President Barack Obama is distancing himself from the critical task of repairing his crippled Obamacare website so he can return to the campaign trail.
“The President is a very interested observer in this [repair] process [and] is being regularly updated on it, and is holding that team accountable for results,” Josh Earnest, his deputy press secretary told reporters Oct. 25, while flying with the president to three fund-raisers in New York.
Obama’s departure Friday from the White House illustrates his focus on electoral and ideological gains for progressives, rather than on economic and practical gains for actual Americans.
Obama’s aides say neither he nor they paid enough attention to the website development program during the summer to realize the site, HealthCare.gov, would crash once it was put online. So far, they have repeatedly refused to explain Obama’s management failure.
In the last few weeks, he’s also distanced himself from the budget impasse that temporarily shut down part of the federal government. He’s walked away from upcoming budget negotiations with the elected GOP majority in the House, from the high-stakes national debate over immigration, and from the unfolding crash of his Middle East Foreign policy.
He’s also kept his distance from economic policy. In September, the nation added fewer jobs than it added workers.
Obama’s effort to revive the Obamacare software is now being run by Jeff Zients, a former management consultant at Bain & Company. “Jeff and his team are responsible for sort of the day-to-day monitoring of all this,” Earnest said about the rushed effort to repair the crippled website.
The website’s failed Oct. 1 rollout has crippled Obama’s primary political prize — establishing federal control over the industry that helps the nation’s 330 million citizens manage their health and lives.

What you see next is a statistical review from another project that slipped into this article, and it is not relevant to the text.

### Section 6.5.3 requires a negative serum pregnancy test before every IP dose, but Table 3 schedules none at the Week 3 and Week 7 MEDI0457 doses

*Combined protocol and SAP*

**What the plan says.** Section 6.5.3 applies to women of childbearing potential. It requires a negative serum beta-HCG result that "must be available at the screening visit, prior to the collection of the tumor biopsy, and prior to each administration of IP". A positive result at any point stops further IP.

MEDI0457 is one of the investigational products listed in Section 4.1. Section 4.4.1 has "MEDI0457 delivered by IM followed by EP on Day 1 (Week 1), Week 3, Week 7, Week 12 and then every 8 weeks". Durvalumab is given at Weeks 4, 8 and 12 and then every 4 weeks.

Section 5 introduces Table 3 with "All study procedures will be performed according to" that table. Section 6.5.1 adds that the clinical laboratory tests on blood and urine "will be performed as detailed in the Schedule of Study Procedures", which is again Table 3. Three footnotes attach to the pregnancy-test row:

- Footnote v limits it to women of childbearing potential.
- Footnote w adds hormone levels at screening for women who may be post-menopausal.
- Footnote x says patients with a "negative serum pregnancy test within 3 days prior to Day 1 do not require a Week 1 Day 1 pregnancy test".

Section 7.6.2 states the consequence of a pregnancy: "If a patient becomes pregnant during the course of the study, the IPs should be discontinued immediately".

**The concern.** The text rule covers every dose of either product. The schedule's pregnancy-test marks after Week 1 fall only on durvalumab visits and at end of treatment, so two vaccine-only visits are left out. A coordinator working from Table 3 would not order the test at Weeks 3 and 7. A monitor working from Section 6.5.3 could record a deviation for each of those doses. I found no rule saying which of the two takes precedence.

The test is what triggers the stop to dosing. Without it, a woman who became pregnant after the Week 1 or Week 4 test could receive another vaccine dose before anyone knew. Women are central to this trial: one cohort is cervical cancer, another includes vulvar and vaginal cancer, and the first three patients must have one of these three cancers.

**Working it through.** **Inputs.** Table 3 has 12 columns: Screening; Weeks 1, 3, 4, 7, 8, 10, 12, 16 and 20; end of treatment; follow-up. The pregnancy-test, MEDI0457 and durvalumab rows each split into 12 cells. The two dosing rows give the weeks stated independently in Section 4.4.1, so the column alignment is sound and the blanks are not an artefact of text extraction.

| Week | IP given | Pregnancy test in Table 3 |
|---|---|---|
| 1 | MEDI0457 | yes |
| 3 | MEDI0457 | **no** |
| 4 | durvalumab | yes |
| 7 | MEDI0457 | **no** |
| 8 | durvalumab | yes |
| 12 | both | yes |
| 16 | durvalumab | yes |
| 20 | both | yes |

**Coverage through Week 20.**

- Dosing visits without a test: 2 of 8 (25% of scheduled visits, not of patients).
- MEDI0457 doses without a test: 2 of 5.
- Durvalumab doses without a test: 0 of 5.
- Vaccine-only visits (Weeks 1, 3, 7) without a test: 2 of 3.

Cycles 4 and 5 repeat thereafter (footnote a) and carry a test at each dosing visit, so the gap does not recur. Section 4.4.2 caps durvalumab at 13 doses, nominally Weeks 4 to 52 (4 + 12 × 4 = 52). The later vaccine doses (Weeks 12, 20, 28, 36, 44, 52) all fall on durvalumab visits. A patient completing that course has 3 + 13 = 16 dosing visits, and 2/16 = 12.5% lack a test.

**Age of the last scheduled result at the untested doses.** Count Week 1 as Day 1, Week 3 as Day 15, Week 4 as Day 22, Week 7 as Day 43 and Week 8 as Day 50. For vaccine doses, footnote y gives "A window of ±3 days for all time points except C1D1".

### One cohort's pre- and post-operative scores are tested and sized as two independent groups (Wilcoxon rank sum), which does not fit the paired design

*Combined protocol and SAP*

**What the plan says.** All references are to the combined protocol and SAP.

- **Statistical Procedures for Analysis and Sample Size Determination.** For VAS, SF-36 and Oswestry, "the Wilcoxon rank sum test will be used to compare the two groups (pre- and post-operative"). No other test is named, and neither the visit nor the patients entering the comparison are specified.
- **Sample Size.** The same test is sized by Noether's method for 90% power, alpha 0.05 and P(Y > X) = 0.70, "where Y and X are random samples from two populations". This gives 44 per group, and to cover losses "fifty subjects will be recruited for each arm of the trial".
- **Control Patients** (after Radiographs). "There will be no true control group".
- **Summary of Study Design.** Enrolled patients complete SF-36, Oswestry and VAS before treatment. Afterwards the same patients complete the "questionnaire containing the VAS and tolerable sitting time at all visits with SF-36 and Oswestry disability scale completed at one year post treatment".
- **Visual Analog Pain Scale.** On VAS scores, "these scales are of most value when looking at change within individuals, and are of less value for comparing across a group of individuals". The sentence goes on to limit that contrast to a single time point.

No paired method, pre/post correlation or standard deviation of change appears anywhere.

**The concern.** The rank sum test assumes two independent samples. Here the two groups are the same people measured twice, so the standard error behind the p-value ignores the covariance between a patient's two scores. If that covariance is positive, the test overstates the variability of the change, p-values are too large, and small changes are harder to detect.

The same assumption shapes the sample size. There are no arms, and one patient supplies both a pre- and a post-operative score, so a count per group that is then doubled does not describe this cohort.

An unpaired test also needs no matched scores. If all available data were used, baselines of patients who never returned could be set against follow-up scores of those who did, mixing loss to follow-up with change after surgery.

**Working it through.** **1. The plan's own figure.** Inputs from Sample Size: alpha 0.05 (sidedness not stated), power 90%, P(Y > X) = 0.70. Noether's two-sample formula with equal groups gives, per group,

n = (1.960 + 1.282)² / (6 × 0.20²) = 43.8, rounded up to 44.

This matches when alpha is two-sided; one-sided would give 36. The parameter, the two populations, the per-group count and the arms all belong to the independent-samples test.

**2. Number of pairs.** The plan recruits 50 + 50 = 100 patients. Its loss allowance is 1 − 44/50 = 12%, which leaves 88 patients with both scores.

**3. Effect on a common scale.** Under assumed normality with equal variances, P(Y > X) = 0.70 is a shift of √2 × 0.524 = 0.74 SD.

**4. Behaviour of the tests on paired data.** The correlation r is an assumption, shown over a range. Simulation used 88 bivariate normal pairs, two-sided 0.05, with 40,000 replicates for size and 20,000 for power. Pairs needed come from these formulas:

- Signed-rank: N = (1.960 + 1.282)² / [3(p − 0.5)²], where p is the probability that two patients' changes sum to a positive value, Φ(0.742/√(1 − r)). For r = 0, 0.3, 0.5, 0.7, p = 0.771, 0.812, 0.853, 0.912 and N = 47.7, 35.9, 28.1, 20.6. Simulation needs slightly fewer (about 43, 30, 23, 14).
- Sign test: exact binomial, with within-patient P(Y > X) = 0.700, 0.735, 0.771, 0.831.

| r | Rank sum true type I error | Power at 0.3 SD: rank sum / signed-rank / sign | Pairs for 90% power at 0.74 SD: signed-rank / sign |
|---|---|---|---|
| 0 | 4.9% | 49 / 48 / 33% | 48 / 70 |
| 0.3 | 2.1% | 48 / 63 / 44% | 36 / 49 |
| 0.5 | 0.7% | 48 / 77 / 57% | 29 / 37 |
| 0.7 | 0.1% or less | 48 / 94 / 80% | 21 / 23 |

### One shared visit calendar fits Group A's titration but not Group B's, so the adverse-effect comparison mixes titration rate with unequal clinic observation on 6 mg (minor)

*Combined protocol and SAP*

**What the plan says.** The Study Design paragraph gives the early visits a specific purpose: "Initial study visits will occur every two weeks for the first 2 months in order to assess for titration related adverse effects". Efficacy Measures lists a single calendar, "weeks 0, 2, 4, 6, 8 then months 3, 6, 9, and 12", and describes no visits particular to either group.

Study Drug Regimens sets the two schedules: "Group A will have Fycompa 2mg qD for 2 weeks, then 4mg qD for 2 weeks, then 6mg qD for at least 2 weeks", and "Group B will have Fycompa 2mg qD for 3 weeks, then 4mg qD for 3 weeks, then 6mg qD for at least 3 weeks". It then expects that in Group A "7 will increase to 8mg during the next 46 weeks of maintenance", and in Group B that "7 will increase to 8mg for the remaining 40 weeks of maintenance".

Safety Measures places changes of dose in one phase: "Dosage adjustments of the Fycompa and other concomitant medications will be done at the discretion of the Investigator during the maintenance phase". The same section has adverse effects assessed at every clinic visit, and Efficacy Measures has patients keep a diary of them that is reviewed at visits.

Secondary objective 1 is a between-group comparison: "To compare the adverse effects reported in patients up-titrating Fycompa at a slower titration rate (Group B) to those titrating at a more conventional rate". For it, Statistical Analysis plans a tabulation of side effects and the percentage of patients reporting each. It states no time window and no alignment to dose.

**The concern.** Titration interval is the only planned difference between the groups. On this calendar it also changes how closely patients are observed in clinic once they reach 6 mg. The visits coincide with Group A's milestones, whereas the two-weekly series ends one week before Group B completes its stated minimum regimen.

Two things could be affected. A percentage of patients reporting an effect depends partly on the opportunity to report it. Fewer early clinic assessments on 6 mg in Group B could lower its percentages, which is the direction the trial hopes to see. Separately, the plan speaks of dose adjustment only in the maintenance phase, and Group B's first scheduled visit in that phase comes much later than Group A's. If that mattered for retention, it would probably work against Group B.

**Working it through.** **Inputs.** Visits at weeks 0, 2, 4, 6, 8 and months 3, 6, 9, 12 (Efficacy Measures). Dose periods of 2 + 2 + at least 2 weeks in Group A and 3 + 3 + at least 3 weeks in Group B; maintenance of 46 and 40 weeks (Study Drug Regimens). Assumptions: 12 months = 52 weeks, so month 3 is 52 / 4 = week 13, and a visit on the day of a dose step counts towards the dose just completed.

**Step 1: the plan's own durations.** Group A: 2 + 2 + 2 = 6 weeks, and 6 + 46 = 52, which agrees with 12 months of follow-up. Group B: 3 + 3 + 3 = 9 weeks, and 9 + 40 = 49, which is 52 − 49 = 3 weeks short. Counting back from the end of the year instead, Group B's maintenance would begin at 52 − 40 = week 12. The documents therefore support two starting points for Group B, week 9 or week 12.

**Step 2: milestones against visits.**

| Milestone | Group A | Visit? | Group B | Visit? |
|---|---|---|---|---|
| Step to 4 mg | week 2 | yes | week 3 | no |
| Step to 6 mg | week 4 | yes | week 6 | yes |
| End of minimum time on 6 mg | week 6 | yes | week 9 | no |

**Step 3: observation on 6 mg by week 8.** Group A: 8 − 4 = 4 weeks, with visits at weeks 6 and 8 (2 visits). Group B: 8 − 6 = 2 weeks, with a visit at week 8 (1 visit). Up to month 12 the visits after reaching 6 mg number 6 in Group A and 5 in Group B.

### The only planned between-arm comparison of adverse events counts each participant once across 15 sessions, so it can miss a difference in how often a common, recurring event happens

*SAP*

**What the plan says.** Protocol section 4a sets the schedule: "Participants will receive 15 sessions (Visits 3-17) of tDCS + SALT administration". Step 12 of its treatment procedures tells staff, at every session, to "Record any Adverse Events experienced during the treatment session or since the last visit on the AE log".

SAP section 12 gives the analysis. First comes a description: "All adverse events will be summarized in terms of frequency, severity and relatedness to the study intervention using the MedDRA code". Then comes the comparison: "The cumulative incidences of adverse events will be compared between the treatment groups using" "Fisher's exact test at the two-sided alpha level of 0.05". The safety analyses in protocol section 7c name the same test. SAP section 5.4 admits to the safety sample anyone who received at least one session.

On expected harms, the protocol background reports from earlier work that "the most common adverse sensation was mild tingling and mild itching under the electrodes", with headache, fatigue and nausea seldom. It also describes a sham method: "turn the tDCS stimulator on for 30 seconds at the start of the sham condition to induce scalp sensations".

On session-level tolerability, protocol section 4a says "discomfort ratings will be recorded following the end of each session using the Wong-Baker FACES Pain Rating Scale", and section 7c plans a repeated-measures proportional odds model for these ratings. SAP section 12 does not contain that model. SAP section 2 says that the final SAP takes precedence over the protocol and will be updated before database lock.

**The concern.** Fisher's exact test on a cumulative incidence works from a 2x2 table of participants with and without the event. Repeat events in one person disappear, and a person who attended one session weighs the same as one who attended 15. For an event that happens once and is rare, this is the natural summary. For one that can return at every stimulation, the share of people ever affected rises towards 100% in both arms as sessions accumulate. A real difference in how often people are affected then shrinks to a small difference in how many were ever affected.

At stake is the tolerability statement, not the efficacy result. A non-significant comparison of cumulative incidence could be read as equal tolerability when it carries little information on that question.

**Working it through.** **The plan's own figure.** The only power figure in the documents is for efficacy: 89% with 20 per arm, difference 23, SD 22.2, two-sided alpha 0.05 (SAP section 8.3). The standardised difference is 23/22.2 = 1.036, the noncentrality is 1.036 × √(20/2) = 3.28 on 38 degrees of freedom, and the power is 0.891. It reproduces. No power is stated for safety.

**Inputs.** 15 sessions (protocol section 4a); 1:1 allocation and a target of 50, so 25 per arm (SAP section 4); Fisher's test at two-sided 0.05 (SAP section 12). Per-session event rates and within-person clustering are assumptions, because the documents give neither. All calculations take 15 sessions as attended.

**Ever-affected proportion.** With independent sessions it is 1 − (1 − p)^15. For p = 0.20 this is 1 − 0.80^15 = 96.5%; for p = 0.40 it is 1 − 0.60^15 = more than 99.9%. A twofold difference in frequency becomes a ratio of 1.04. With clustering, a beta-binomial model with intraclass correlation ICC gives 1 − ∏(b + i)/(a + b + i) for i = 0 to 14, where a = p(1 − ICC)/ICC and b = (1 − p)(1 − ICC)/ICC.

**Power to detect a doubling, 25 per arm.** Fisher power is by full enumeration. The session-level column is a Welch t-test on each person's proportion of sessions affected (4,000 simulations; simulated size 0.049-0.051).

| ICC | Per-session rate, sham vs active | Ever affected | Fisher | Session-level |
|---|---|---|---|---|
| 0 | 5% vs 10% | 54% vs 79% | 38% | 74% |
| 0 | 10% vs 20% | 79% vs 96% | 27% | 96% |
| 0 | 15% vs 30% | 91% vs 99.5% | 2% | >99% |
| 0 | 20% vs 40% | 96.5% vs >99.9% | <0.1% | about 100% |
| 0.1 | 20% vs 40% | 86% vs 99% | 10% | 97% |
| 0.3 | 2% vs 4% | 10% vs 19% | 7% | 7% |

Obama did stage a high-profile but widely criticized appeal Monday in the Rose Garden, asking the public to have patience while the website is rebuilt. The criticism of his “ShamWow” speech, during which the president of the United States was reduced to repeating an 800 number for citizens to buy their legally required health insurance, stung.
“Some people have poked fun at me this week for sounding like an insurance salesman… that’s okay. I’d still be out there championing this law even if the website were perfect,” Obama said in his Oct. 26 weekly address.
While he champions Obamacare, he’s left the task of resurrecting his primary legacy to others. “We are going to get it working as smoothly as it’s supposed to. We’ve got people working overtime, 24/7, to boost capacity and address these problems, every single day,” he said in the weekly address.
The president’s weekend speech, unsurprisingly, included a political pitch tuned for the 2014 election. “We did [create Obamacare] to cement the principle that in this country, the security of health care is not a privilege for a fortunate few, but a right for every one of us to enjoy,” he claimed.